Out with Old, In with New - by Nissa Ostroff
We checked out where Men’s Wearhouse lands on the BrandAsset® Valuator model.
Not surprisingly, Men’s Wearhouse landed in the “fatigued” section of our power grid, indicating that though many people are familiar with the brand, it lacks the “energized differentiation” required for a successful brand. This quadrant is often a black hole; few brands have reemerged as healthy, as they are well-known but lack any kind of excitement or momentum that comes with brands we know and love like Trader Joe’s, Cadbury, or Axe.
So what does ‘Energized Differentiation” mean? It is the brand’s point of difference in a way that consumers get excited about or the quality that makes successful brands desirable.
The media seems to think that Men’s Wearhouse fired Zimmer in an effort to appeal to the millennials to whom business casual means converses and maybe the occasional blazer. According to an MTV survey, 93% of millennials prefer a job that allows them to dress comfortably. Our data shows that among millennials, Men’s Warehouse lacks particularly in esteem, which indicates millennials more than others have little loyalty to the brand and are unlikely to shop there.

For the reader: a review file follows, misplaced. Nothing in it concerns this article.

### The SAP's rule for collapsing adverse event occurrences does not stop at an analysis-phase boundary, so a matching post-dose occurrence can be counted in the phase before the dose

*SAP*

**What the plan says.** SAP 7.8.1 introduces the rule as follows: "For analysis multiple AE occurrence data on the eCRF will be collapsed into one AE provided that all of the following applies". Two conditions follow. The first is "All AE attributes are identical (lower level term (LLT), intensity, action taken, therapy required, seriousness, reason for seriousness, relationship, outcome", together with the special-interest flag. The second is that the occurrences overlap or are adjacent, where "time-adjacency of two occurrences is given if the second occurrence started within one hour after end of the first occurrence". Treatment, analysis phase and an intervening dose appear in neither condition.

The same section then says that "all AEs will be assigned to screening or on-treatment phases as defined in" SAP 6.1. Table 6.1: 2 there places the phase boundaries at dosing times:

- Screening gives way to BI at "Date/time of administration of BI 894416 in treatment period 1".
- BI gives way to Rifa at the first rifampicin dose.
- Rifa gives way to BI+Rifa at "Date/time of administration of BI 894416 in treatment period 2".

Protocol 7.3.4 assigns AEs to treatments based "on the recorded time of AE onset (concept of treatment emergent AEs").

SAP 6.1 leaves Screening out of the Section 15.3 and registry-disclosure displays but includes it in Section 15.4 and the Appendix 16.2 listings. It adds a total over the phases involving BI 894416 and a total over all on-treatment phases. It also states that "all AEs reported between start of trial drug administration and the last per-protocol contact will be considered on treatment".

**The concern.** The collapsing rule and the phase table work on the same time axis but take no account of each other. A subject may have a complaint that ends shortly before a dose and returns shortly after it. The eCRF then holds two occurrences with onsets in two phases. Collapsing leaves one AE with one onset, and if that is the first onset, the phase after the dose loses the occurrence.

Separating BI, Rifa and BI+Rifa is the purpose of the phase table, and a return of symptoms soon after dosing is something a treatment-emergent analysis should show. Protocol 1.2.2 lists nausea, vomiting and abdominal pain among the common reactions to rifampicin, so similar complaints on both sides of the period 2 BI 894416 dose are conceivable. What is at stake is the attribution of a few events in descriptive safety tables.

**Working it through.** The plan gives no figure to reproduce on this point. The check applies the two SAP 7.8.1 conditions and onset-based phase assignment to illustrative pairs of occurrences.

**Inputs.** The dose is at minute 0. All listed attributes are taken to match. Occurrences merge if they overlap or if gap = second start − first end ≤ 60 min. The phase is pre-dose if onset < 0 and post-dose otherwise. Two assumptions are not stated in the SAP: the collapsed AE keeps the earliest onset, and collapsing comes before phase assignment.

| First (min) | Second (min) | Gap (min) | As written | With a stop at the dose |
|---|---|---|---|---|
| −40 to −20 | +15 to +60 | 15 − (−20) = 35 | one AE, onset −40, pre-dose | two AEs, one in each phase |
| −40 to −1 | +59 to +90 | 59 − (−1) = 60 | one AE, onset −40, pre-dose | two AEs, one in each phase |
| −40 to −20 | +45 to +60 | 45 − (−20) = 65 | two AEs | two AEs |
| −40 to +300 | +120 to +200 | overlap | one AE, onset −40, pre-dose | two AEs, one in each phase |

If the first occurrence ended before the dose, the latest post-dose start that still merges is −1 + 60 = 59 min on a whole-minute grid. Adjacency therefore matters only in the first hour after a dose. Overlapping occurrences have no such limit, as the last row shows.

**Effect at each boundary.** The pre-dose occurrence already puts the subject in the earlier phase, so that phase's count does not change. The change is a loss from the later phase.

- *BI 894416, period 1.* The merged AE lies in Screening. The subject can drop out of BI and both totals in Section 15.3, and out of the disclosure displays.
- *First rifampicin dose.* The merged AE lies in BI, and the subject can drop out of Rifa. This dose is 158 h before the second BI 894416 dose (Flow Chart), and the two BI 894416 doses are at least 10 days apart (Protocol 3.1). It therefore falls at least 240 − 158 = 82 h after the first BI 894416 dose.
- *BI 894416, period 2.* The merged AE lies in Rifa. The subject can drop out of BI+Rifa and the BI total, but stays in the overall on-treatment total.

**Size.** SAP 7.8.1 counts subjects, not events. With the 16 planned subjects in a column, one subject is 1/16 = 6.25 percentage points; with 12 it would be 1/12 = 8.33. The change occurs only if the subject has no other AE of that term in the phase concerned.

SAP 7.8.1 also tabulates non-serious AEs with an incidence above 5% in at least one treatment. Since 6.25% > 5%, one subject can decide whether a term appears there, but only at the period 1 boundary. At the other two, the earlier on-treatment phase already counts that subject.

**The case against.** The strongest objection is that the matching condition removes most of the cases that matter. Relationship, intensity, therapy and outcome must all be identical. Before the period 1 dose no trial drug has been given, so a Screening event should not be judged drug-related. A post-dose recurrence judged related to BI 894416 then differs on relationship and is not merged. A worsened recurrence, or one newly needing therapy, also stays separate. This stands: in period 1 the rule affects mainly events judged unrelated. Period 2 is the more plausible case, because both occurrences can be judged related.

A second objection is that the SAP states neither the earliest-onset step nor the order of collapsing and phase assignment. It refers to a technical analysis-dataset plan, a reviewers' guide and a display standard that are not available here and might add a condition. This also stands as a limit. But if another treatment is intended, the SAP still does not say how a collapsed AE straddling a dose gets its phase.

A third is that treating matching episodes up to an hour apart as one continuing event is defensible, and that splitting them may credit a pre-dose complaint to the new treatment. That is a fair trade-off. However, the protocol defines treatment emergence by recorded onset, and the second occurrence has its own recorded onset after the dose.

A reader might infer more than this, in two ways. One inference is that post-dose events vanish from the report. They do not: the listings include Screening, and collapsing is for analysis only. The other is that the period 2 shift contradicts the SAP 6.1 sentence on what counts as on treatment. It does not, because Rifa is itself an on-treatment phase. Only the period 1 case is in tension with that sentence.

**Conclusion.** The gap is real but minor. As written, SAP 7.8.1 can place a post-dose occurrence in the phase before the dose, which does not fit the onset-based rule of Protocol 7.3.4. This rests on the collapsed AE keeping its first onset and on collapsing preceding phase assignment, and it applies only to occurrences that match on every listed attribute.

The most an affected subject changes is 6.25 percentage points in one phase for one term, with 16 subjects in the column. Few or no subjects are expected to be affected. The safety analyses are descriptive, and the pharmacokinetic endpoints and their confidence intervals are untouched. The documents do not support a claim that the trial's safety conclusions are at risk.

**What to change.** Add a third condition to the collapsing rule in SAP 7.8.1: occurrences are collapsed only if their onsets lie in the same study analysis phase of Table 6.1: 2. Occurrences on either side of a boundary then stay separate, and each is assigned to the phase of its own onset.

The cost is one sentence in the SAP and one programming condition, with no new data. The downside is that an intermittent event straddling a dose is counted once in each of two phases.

It makes sense that a brand that is “fatigued” and wants to appeal to millennials would want a “facelift,” starting with a younger, more relevant CEO.. In an economy where millennials are consistently worried about job security, a company that takes drastic public action by firing its founder is doing more damage with the audience it hopes to attract.
Research also shows that millennials tend to support companies that are socially responsible, trustworthy, and treat their employees well, evidenced by our research from The Athena Doctrine, which showed that the majority of millennials agree that they would work for less money at a company whose values they agree with. For Men’s Warehouse firing up enthusiasm for the brand would have been a better step, rather than firing the founder.